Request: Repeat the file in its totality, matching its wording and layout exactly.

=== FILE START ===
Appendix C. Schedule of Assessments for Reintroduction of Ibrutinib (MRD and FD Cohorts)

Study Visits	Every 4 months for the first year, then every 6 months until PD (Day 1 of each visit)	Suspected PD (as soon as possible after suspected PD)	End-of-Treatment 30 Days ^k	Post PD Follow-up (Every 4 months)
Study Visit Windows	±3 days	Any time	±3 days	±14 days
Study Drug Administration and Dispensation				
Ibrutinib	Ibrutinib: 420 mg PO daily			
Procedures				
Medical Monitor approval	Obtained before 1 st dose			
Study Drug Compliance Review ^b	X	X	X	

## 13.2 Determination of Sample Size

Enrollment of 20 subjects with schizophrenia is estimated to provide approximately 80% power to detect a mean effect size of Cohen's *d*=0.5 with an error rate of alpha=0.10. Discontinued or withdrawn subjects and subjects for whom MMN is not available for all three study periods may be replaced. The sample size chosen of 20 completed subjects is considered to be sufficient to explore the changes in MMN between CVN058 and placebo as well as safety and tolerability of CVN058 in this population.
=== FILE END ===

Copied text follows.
Appendix C. Schedule of Assessments for Reintroduction of Ibrutinib (MRD and FD Cohorts)

Study Visits	Every 4 months for the first year, then every 6 months until PD (Day 1 of each visit)	Suspected PD (as soon as possible after suspected PD)	End-of-Treatment 30 Days ^k	Post PD Follow-up (Every 4 months)
Study Visit Windows	±3 days	Any time	±3 days	±14 days
Study Drug Administration and Dispensation				
Ibrutinib	Ibrutinib: 420 mg PO daily			
Procedures				
Medical Monitor approval	Obtained before 1 st dose			
Study Drug Compliance Review ^b	X	X	X	

## 13.2 Determination of Sample Size

Enrollment of 20 subjects with schizophrenia is estimated to provide approximately 80% power to detect a mean effect size of Cohen's *d*=0.5 with an error rate of alpha=0.10. Discontinued or withdrawn subjects and subjects for whom MMN is not available for all three study periods may be replaced. The sample size chosen of 20 completed subjects is considered to be sufficient to explore the changes in MMN between CVN058 and placebo as well as safety and tolerability of CVN058 in this population.